It is this aspect that I find makes me unable to be hypnotized. I had tried that as well. And I found it exactly the same as the visual meditation. As in, exactly the same. Someone guiding you through visualizing scenarios. Then they get to this point where they want you to go Deeper and I think ‘I think this is supposed to be where I am going to be hypnotized’. It is usually the whole staircase thing again with the key word deeper in there but have no idea how that is supposed to actually do anything. I sort of felt amused by it actually. Even though I follow the directions I feel no change. I was intrigued because I kept waiting for something to happen. Curious to know if I would just blank out or feel some sort of altered consciousnesses. Sort of disappointing to be honest. And then I am supposed to visualize that perfect place again, which I do, and once again I go to my library and start designing it to the point of temporarily forgetting what I am supposed to be doing. Because in fact, the whole process is rather boring. I got back on track and followed along with the rest of it. Focused and everything. Seemed to be a lot of positive reinforcement. And I suppose had that been implanted to my subconscious it would have been a good thing. But I was alert and rather uncomfortable at that point. I can only sit in one position for so long comfortably… so I was discretely tensing some muscles and shifting around. All in all it reminded me a great deal of regular meditation. Slightly boring, got a little sidetracked in there and got a bit uncomfortable physically but overall it is in general relaxing. In the end, no, I did not quit smoking, which had been the plan in that case. It was worth a go. That is directly telling my subconscious to stop being a moron. Apparently only a fraction of the population can be easily hypnotized. Others are more difficult. Either I am difficult or cannot be. Since the concept both intrigues me and freaks me out at the same time I suspect that might be why. I slightly over think things while listening and then I am also a little freaked out that someone else would be in control while I am not.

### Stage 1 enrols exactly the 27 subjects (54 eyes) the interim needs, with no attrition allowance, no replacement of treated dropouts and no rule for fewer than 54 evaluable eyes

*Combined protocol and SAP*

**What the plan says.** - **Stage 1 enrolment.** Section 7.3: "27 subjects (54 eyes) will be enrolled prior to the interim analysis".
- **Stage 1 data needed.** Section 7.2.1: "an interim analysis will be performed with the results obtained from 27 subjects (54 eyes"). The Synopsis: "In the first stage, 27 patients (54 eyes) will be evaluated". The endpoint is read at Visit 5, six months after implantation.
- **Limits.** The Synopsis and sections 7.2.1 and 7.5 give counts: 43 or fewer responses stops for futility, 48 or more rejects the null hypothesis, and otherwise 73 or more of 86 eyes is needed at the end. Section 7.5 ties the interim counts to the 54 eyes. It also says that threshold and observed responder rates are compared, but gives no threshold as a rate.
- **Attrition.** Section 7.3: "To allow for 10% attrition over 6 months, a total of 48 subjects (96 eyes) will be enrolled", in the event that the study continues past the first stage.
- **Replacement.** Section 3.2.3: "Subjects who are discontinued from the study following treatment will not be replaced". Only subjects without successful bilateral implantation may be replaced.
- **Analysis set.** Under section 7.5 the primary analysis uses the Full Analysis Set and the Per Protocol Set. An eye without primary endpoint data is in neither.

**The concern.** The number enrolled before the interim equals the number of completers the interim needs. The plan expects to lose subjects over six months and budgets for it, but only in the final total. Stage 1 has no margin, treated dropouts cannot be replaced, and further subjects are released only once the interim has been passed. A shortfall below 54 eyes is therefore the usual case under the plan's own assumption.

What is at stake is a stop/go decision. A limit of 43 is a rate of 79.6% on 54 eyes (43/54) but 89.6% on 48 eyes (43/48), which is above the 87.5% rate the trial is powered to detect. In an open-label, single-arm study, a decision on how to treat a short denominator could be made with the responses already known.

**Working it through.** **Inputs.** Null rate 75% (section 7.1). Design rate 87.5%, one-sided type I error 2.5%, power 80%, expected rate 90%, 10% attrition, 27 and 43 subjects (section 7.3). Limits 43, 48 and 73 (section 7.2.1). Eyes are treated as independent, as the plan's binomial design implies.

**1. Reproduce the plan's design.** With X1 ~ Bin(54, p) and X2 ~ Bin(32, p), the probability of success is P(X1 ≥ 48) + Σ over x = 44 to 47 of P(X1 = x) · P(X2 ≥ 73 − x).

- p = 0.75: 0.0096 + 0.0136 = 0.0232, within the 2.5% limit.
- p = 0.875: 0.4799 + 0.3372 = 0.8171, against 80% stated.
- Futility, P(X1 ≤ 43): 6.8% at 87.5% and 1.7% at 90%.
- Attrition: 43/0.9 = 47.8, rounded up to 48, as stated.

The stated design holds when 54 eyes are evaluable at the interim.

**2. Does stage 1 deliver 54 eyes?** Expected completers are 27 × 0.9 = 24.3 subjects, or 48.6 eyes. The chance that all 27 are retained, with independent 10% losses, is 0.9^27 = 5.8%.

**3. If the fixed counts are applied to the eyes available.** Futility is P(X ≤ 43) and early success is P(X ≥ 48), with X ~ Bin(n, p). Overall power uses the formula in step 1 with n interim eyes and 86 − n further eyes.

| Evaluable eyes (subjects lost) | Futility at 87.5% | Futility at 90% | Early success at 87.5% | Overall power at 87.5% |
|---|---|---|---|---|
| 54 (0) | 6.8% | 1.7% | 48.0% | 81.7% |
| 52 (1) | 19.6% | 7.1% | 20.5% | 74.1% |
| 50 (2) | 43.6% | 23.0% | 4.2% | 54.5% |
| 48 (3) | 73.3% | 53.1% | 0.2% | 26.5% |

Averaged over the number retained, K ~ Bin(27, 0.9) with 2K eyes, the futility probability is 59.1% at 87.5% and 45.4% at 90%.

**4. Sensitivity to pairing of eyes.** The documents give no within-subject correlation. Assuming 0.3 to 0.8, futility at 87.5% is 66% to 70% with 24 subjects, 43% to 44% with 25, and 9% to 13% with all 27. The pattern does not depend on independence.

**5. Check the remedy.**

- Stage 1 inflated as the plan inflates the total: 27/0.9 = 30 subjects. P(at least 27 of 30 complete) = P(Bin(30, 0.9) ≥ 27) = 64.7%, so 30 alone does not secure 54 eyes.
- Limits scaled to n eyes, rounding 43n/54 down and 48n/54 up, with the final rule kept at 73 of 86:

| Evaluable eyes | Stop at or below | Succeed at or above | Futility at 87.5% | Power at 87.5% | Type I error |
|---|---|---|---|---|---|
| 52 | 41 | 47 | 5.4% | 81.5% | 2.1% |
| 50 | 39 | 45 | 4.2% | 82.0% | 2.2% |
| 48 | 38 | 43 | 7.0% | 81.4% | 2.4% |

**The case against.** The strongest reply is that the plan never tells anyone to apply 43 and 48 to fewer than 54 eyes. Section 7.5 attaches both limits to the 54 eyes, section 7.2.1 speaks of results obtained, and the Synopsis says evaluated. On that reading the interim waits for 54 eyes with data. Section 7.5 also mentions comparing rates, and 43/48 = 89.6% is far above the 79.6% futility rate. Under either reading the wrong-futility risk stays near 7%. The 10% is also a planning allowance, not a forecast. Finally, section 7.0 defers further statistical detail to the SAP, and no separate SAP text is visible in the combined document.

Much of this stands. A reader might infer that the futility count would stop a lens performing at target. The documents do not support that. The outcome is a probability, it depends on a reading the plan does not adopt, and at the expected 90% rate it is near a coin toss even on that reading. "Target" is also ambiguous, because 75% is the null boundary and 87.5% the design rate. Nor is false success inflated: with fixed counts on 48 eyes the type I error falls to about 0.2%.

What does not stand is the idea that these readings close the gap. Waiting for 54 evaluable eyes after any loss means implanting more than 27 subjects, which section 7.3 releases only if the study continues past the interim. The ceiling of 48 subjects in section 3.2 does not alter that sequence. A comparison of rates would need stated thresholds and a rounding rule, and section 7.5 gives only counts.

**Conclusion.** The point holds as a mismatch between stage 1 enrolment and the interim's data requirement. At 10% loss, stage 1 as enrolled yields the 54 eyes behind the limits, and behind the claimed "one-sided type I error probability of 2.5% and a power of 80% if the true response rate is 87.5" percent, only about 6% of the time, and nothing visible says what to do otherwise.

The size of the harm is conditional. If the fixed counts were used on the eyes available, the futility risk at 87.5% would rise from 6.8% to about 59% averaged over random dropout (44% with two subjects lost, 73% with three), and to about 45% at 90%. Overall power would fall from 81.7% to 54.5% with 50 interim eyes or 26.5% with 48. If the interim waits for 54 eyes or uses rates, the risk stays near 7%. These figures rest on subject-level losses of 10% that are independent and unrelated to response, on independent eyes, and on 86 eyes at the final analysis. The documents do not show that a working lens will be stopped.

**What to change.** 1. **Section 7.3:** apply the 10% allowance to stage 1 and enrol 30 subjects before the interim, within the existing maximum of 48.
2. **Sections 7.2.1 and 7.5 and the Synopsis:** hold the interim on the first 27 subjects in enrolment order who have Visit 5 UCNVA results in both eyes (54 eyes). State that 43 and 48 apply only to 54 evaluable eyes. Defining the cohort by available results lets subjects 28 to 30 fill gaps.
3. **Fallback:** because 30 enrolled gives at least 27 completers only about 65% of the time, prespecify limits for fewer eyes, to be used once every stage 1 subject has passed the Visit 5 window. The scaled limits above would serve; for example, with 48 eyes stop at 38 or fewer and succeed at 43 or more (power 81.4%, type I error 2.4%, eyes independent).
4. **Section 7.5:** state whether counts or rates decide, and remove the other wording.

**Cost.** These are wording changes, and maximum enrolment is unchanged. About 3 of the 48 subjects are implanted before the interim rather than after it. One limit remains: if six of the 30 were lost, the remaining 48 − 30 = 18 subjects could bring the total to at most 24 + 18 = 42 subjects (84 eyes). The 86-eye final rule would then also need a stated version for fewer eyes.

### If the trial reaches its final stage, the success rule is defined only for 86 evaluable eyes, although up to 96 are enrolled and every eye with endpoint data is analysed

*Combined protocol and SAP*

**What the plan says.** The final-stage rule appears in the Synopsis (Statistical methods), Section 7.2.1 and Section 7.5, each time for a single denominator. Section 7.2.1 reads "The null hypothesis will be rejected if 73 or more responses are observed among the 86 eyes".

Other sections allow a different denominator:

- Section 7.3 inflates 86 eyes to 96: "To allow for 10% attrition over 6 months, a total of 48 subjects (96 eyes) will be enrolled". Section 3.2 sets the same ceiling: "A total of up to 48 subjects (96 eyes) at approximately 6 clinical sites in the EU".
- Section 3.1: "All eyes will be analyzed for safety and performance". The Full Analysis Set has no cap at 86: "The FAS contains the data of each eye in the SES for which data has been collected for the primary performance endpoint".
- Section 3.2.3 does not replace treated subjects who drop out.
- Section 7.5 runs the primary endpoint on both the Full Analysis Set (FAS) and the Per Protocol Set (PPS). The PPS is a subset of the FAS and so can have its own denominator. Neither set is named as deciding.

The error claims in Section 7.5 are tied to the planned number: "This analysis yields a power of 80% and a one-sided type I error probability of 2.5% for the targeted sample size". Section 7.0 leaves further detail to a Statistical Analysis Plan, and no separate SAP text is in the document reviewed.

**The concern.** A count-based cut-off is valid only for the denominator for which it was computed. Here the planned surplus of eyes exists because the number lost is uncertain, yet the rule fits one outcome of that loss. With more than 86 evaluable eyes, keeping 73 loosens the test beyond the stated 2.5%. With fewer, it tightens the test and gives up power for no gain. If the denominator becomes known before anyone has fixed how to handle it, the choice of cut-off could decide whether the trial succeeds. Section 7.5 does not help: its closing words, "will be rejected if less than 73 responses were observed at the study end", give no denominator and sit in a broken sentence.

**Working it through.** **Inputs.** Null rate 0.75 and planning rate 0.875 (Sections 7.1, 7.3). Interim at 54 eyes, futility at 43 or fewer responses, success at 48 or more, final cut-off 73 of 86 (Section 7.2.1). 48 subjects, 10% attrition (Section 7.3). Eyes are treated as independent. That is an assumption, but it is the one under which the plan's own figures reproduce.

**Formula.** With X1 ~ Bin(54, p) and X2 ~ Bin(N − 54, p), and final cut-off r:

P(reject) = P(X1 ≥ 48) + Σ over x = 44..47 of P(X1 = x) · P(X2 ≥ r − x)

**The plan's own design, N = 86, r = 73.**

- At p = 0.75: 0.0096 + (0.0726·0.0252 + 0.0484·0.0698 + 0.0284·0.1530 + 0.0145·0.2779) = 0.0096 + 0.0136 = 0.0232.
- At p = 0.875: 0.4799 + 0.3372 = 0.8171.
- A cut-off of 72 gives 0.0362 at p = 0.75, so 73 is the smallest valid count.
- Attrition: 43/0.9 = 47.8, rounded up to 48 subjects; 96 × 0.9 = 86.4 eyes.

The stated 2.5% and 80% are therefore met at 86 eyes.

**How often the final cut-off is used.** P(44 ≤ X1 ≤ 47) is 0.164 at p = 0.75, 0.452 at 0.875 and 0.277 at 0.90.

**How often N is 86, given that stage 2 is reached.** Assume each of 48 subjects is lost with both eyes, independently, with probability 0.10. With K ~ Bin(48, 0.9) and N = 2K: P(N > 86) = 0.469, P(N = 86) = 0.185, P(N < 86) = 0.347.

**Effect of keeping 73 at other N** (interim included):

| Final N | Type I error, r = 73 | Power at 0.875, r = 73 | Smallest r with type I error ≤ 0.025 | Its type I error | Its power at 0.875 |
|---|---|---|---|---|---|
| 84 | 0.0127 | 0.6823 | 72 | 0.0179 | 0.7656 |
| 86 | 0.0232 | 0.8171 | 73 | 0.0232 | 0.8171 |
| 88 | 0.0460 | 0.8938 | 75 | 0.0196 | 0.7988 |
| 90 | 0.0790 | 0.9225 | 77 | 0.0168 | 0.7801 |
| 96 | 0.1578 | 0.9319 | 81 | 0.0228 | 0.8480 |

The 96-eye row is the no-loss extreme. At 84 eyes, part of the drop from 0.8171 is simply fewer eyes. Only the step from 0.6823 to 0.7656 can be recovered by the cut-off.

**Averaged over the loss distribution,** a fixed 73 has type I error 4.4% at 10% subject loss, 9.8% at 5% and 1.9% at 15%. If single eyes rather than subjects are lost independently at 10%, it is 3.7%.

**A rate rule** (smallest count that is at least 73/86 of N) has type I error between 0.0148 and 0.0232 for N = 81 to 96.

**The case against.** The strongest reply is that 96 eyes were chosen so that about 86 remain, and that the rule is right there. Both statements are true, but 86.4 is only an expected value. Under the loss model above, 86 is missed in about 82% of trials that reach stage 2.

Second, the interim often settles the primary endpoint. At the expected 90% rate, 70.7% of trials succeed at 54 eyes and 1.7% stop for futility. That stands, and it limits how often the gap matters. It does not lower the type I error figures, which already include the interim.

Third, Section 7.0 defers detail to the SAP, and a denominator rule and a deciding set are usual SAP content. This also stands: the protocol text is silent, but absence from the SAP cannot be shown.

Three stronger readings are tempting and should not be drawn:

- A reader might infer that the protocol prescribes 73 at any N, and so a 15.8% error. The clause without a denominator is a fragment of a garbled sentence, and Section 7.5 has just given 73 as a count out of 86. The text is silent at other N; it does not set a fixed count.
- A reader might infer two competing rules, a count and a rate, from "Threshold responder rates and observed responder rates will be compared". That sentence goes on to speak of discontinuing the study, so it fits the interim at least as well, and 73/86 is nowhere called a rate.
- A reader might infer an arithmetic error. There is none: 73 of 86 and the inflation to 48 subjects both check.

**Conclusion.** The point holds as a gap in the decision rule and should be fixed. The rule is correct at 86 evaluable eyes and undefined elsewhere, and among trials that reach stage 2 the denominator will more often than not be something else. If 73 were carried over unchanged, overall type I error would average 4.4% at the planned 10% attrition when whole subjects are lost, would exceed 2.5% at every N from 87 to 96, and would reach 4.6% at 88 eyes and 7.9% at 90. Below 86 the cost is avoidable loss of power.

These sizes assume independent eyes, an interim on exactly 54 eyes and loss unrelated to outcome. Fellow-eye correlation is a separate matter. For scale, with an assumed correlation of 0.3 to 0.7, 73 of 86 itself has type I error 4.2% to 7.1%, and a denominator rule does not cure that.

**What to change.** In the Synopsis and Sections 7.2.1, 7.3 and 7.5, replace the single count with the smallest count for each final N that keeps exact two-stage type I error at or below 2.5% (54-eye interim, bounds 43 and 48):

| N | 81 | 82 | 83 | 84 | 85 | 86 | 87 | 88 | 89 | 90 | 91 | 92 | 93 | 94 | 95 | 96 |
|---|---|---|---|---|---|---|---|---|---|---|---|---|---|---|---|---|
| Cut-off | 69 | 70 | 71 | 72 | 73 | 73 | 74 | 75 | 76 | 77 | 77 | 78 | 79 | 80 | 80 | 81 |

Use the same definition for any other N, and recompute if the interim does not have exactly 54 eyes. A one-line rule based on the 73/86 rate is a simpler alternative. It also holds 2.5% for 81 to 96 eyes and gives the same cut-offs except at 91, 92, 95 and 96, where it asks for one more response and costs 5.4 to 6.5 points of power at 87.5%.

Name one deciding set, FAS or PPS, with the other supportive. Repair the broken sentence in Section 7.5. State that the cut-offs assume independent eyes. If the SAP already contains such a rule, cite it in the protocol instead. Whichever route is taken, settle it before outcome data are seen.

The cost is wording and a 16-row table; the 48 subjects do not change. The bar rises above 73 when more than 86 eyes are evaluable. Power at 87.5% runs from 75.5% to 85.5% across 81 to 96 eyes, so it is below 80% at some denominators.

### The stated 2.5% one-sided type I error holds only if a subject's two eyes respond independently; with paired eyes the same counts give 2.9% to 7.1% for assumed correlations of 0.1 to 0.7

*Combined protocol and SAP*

They key work to meditation for me is relaxing. I have seen no actual benefit to it but there might be some. Just not one I can perceive. I have read a great many studies on it so I know that it has the potential anyway. However, it doesn’t seem to have any direct affect on chronic pain. Perhaps an affect on coping with chronic pain, which really is a benefit in the long run. There are a lot of benefits to the practice. It is just quite hard to get into the routine of it to be honest. They are not benefits that can be seen as far as I can tell.
But you never know maybe getting your meditation on helps with creativity. I had heard a long time ago there was a form of mediation where you just let your thoughts go. Whatever came to you. That would seem to be a more effective form. But being as my memory is what it is I doubt that is a real valid source. I bet that is what you would call brain storming really. Let’s just breath and brain storm and see how that goes.